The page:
Massachusetts , Harvard University Press, 2014, ISBN: 9780674492059; 298pp.; Price: £36.95
King's College London
Date accessed: 24 February, 2018
In 845, Li Deyu 李德裕 (787–850), arguably the most powerful man of the realm at that time and scion of one of the great aristocratic clans of medieval China, submitted a ‘Stele Inscription for Commemorating the Sagely Deeds in Youzhou, with preface’ (‘Youzhou ji shenggong beiming bing xu’ 幽州紀聖功碑銘并序) to Emperor Li Yan 李炎 (r. 840–46), better known under his temple name Wuzong 武宗. The inscription was either never carried out or later destroyed, because we only have its transmitted version in Li’s anthology and the biography of its addressee, Zhang Zhongwu 張仲武 (d. 849), military commissioner of Youzhou, in Old History of the Tang (Jiu Tangshu 舊唐書).(1) The rhymed inscription praises Zhang in grandiloquent terms, without saying much about the substance of his deeds. The interesting part, as with most Tang inscriptions, is the preface. There we learn how Zhang had been crucial in wiping out a large group of Uighurs that had fled to Youzhou after the collapse of their empire in 840, and the rebellion of the military commissioner of Zhaoyi 昭義, Liu Zhen 劉稹 (d. 844). The Tang court had been able to install Zhang as military commissioner in 841, against two other contenders from the Lulong 盧龍 army in Youzhou. Li Deyu had convinced the court that Zhang, who reportedly was over 50 at that time and trusted by soldiers in his own Chengde 成德 circuit and the Lulong army, in which his father had served, was the candidate most loyal to the dynastic cause. Even though, Zhang ‘could not be forced to do anything against his will’, and it seems that he postponed final action against the Uighurs until 845.(2)
Every student of Chinese history knows that most parts of China after the Rebellion of An Lushan 安祿山 (755–63) had slipped from the grasp of the court; that military commissioners (jiedushi 節度使) ruled in its stead by wielding charismatic leadership over their armies (‘semi-autonomous’ is the phrase commonly used) and embezzling the tax-money badly needed in Chang’an 長安. The century-and-a-half until the end of the dynasty – by then nothing but an empty hull – were one unending, pathetic fiasco, and when it finally came in 907, it came as a release. Tackett sets out to shatter that narrative, and he does so spectacularly. Tackett’s book follows two objectives: one is to rewrite the demise of the medieval Chinese aristocracy; the other is to show that the court by 820, contrary to received knowledge, had regained control over most parts of the realm, with the notable exception of the three Hebei 河北 provinces – Chengde, Weibo 魏博, and Youzhou. He makes use of an enormous trove of epigraphic remains that has come to light during the last decades due too China’s rapid modernisation and the accompanying digging, constructing, tunnelling, etc.: thousands of ‘interred tomb epitaphs’ (muzhiming 墓誌銘) of the Tang elite from all-over China, but in particular from the vicinities of the two capitals Chang’an (present Xi’an 西安) and Luoyang 洛陽.(3)
If one is allergic to numbers and shares Churchill’s sentiment that ‘I only believe in statistics that I doctored myself’, then a book that offers quite a few of both can be a little off-putting. However, Tackett manages to weave the numbers into a thrilling and convincing account of what happened to the great clans of medieval China at the turn from the ninth to the tenth century. His thesis is that the medieval Chinese aristocracy did not peter out into insignificance throughout the Tang, caused by increased reliance of the state on civil service examinations since the reign of Wu Zetian 武則天 (690–705) and aggravated by An Lushan, but was wiped out in the wake of the Rebellion of Huang Chao 黃巢 in the 870s and 880s, his sack of Chang’an and Luoyang, and the violence that ravaged the corridor between the two capitals and the pockets of émigré clans of the Southern Dynasties (316–589) in the Lower Yangzi region. The onslaught was much eased by the clustering of the elite in few metropolitan areas, and if there is one point every Tang historian should take from this book, then it is that even though members of the great clans were proud of their ‘choronyms’, i.e. two-character place names added before the usually one-character family names, few if not almost none of them still had a physical base in the places those choronyms indicated (e.g., Li Deyu, member of the Zanhuang 贊皇 county branch of the Zhaojun 趙郡 [jun = prefecture] Lis, probably never sat foot into Zhaojun, let alone Zanhuang). Literature also shows that this was a metropolitan culture, its authors yearning for the capitals even when in the remotest corner of the empire. Tackett rightly calls the relationship between centre and periphery ‘colonial’ (p. 25).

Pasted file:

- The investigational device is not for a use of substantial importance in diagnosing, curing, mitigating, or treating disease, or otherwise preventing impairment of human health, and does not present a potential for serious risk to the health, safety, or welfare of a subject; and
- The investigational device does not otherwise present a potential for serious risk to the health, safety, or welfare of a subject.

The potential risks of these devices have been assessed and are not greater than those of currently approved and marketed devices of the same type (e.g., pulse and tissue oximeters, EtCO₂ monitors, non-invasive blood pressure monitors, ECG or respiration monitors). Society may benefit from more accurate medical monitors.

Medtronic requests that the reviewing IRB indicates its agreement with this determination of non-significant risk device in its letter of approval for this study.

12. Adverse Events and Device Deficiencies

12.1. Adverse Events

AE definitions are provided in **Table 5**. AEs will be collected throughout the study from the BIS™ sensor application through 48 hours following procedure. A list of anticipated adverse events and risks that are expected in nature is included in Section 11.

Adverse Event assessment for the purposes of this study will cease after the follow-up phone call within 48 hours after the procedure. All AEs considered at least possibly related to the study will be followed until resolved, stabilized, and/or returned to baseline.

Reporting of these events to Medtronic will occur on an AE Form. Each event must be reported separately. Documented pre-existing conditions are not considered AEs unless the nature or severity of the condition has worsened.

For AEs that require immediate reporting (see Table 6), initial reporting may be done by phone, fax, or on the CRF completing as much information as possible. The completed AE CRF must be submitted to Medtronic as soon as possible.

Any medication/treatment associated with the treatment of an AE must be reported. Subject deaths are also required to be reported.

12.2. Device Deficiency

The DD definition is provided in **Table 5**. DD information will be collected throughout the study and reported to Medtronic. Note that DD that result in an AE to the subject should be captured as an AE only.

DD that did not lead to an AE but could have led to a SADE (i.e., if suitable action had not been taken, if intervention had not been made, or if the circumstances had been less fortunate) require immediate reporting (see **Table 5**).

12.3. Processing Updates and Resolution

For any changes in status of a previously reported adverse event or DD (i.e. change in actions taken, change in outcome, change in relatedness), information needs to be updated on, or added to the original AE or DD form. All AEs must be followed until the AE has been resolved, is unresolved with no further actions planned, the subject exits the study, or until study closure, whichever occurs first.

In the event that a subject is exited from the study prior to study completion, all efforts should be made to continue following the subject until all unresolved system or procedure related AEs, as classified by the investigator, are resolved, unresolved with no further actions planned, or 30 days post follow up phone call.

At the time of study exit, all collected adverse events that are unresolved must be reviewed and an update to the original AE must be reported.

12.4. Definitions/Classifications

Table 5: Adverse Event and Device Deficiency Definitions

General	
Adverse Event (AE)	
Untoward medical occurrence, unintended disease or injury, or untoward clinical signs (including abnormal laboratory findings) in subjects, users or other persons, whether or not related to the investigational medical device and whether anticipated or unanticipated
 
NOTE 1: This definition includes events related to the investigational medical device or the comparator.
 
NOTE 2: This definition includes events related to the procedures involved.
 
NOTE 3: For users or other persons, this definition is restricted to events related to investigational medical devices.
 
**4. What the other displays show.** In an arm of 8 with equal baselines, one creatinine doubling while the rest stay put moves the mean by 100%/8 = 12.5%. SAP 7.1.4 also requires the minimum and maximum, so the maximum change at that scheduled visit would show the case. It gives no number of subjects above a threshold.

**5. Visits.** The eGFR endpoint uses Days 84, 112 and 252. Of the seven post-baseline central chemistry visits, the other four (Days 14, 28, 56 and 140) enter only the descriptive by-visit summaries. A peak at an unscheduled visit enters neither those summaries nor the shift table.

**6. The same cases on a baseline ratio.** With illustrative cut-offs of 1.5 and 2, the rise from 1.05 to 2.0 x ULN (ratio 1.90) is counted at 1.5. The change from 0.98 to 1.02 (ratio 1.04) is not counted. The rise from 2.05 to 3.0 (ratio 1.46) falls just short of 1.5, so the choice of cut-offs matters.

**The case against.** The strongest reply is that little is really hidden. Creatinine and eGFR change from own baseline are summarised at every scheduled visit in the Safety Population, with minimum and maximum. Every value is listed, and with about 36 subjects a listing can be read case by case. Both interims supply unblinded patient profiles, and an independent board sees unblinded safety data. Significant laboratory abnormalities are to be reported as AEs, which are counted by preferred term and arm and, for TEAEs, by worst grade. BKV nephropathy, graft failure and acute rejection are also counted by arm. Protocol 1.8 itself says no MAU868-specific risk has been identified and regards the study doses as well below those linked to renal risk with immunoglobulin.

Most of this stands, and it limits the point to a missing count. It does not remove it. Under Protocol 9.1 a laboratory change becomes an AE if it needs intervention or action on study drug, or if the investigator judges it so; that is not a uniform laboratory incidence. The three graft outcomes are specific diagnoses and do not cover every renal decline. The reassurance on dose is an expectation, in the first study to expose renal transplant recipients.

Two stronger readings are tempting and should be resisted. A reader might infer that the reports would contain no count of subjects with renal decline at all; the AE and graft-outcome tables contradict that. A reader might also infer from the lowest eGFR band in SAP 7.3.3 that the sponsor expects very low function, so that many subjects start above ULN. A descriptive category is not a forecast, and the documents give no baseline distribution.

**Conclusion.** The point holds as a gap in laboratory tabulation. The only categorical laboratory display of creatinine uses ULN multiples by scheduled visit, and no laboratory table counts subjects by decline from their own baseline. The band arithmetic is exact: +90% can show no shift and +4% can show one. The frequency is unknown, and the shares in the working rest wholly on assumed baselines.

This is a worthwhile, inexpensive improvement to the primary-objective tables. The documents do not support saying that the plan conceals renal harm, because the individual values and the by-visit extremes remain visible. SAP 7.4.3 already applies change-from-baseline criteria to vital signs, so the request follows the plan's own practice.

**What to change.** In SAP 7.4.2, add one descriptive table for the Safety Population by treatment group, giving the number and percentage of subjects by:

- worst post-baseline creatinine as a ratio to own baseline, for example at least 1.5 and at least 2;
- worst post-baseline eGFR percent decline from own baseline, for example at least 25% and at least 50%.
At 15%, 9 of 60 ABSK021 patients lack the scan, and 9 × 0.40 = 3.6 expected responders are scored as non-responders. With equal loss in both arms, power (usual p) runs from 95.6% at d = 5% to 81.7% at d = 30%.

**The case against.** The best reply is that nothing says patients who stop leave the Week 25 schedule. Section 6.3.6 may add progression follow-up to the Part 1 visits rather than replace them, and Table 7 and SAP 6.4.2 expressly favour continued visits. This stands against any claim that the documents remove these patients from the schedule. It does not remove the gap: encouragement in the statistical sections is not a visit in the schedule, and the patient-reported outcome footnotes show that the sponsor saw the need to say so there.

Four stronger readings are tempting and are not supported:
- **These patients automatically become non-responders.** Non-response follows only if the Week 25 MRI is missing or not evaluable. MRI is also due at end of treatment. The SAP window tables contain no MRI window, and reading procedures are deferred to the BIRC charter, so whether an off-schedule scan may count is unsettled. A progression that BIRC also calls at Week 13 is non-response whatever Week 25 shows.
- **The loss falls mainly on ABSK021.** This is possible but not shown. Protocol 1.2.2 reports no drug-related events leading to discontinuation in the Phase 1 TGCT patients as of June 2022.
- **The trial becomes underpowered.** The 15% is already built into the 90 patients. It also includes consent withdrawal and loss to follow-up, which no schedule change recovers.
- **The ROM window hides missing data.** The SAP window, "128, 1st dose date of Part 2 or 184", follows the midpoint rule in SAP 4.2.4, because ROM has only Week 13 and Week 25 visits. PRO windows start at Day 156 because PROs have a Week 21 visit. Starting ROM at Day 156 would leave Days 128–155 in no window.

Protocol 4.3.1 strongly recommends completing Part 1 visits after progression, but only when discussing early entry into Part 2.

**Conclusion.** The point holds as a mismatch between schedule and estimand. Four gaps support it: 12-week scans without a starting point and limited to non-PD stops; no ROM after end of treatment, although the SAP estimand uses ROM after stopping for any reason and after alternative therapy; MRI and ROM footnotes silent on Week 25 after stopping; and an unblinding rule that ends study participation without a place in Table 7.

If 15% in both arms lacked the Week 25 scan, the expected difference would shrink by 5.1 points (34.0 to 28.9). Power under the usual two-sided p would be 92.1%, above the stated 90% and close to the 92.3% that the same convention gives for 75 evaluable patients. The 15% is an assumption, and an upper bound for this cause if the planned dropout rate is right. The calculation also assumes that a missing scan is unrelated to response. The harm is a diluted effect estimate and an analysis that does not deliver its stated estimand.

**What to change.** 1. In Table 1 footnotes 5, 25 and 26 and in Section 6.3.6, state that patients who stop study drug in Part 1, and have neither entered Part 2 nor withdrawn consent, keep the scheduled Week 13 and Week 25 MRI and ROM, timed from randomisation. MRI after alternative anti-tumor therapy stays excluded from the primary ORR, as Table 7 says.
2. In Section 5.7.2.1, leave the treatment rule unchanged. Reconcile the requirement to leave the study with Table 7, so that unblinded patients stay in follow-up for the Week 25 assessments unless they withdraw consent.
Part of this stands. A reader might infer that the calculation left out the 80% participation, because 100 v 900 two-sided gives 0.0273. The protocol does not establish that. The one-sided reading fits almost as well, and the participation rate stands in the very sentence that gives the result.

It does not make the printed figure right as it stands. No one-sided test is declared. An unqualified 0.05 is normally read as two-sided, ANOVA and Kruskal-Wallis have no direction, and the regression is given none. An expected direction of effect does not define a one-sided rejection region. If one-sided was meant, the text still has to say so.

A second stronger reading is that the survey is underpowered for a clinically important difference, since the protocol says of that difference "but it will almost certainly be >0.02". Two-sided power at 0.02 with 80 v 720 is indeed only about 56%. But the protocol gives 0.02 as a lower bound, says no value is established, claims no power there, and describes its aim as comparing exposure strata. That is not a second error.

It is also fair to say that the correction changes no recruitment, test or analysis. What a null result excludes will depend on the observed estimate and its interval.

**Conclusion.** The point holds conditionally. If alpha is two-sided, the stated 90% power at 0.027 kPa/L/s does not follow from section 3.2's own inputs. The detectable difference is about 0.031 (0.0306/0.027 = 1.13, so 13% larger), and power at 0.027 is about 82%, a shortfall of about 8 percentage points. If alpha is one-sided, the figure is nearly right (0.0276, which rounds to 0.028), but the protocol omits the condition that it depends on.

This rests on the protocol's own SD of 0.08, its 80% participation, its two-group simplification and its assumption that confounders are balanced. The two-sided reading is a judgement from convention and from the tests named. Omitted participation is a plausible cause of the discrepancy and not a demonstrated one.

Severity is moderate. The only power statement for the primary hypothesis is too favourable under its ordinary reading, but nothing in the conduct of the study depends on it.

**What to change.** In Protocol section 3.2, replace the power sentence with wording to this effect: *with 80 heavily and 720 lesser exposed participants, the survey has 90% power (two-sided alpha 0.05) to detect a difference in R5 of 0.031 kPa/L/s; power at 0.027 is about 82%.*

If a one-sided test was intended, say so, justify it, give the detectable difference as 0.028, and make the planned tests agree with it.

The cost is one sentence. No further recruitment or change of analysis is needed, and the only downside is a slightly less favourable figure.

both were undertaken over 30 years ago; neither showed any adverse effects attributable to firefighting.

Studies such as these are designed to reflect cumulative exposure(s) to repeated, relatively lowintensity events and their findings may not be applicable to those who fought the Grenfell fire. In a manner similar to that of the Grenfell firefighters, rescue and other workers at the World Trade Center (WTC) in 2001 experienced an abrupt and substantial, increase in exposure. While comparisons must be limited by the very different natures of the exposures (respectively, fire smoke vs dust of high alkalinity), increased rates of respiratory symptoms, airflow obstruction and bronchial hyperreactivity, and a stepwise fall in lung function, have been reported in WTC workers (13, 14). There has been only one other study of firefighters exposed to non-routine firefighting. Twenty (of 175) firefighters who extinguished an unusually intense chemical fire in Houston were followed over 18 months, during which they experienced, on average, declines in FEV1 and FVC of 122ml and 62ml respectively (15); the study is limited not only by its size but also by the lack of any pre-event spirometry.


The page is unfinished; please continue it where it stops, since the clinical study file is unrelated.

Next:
Hence, Huang Chao was much more decisive in bringing about the sweeping social changes captured in the ‘Tang–Song Transition’ model than its overrated precursor An Lushan. This in itself is a provocative thesis, and Tackett backs it up with ample of evidence. Here he sometimes slips into enumerating case after case, not unusual for a historian working quantitatively. For an intellectual historian, the central statement of the book is somewhat undeservedly relegated into a footnote on page 230:
‘It is worth considering why the idea of the greater severity of the An Lushan Rebellion persists in scholarly literature. […] One explanation for the persistent exaggeration of the rebellion’s impact is simply the influence on scholars of the pervasive references to An Lushan in eighth- and ninth-century literature. By contrast, far fewer poets and prose writers of distinction survived into the tenth century to tell tales of post-Huang Chao devastation.’ (p. 230, Fn. 140)